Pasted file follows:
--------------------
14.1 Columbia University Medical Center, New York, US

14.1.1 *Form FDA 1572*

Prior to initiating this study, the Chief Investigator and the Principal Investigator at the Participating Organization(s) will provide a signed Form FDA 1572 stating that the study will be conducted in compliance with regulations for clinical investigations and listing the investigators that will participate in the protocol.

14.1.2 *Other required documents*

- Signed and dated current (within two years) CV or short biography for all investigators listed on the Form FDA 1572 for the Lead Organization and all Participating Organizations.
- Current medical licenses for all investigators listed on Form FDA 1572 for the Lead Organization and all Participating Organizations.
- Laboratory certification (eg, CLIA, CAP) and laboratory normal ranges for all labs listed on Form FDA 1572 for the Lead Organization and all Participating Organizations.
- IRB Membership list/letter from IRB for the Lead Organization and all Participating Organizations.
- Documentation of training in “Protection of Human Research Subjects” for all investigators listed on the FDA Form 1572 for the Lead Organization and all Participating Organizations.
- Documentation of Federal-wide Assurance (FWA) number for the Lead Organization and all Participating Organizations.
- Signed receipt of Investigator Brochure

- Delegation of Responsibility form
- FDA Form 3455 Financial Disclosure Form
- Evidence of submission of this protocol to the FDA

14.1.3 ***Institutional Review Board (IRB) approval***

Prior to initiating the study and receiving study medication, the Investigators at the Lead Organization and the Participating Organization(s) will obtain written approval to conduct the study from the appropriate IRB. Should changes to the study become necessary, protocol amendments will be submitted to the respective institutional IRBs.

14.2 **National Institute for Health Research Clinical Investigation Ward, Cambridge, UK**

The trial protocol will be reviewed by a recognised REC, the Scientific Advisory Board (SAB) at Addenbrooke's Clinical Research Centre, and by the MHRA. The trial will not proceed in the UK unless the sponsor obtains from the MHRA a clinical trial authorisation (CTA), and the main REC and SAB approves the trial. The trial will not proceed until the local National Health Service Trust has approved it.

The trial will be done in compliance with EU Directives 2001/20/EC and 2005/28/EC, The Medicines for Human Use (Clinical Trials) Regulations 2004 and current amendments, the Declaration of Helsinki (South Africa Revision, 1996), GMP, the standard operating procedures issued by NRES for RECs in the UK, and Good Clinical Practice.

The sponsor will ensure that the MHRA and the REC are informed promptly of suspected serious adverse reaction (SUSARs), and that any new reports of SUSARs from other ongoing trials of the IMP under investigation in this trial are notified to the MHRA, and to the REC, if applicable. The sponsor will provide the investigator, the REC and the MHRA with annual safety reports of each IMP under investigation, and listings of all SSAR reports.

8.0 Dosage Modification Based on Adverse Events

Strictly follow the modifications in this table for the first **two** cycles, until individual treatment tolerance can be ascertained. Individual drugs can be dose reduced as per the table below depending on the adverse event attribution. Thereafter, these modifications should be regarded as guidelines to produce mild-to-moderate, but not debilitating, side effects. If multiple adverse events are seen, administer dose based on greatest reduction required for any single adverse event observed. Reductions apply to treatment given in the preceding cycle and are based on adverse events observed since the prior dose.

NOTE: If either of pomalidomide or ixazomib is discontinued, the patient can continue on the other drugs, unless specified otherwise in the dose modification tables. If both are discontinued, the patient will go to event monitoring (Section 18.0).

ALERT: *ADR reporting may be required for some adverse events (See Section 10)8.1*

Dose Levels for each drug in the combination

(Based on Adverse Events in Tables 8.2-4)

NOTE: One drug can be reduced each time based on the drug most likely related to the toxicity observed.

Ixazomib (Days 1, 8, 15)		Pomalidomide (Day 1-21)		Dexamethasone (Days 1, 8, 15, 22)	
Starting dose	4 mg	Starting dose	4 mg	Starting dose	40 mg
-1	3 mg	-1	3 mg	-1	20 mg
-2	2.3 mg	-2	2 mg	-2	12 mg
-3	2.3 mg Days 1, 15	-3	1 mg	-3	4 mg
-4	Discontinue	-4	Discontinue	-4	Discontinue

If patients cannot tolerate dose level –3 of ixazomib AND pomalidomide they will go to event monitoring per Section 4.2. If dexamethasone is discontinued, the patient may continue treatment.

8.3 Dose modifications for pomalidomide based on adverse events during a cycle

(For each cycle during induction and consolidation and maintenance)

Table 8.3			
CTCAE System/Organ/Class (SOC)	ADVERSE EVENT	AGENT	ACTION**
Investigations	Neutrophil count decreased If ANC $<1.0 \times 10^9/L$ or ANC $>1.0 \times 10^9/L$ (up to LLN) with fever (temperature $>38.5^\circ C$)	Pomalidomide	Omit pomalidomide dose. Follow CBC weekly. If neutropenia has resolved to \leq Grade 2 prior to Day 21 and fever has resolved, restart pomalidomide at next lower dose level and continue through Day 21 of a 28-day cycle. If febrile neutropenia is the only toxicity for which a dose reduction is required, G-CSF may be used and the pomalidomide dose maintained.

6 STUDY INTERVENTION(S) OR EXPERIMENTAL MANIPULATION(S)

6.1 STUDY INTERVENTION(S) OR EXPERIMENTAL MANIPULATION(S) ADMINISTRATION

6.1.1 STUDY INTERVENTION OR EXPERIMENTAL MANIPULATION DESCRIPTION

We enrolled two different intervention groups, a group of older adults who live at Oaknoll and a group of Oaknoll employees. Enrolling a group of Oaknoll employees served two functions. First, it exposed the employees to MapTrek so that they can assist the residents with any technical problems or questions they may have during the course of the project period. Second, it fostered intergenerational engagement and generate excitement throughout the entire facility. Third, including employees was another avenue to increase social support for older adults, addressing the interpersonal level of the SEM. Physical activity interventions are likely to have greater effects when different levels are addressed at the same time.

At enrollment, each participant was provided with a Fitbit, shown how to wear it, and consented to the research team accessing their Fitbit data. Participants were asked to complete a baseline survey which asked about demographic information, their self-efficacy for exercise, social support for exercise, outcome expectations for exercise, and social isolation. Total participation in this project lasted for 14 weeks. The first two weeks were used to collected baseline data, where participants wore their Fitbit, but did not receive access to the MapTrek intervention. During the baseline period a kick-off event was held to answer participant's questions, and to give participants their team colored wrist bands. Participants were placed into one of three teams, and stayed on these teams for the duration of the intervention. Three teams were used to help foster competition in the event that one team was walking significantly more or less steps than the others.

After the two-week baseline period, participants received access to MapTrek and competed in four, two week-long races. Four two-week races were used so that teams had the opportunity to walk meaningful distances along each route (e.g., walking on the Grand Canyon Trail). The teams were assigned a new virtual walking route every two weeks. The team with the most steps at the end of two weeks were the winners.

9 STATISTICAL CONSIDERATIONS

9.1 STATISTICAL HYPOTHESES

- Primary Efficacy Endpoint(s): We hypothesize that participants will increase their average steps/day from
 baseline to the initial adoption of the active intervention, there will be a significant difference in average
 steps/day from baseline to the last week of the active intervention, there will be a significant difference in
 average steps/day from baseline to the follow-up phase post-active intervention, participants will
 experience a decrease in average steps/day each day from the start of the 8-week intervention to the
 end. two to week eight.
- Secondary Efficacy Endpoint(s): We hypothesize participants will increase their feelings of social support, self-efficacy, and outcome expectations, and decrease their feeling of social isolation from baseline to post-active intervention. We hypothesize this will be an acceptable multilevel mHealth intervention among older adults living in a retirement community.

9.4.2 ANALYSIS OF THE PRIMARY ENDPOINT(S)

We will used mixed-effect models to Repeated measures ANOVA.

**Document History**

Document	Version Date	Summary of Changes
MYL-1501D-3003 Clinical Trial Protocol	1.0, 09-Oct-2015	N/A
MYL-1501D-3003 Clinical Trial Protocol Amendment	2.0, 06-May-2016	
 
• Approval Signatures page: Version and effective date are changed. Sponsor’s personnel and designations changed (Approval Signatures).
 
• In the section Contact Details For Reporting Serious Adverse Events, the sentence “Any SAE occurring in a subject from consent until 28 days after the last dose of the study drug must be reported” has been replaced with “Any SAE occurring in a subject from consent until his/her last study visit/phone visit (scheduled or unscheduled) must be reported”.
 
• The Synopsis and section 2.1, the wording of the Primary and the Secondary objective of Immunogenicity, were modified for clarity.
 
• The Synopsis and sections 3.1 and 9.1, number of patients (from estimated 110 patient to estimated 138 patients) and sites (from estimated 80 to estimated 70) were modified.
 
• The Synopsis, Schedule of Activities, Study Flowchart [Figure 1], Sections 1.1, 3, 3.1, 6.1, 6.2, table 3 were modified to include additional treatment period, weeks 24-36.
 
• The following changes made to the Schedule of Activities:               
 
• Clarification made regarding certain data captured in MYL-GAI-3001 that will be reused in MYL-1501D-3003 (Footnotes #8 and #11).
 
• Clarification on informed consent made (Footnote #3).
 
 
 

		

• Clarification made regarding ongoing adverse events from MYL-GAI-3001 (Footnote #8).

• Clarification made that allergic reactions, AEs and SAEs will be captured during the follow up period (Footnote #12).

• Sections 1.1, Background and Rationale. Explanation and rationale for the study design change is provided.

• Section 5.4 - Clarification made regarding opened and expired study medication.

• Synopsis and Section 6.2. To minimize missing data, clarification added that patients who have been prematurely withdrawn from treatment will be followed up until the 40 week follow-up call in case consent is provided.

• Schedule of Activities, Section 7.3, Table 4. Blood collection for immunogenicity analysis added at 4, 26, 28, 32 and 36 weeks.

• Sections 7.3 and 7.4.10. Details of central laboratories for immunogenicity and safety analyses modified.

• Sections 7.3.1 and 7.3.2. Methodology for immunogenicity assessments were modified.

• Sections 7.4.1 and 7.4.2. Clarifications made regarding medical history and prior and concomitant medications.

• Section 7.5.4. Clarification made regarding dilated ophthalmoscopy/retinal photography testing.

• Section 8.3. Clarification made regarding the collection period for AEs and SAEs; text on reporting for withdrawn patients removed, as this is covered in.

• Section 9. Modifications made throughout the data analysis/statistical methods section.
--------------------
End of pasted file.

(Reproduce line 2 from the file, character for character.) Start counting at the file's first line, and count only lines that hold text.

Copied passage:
14.1.1 *Form FDA 1572*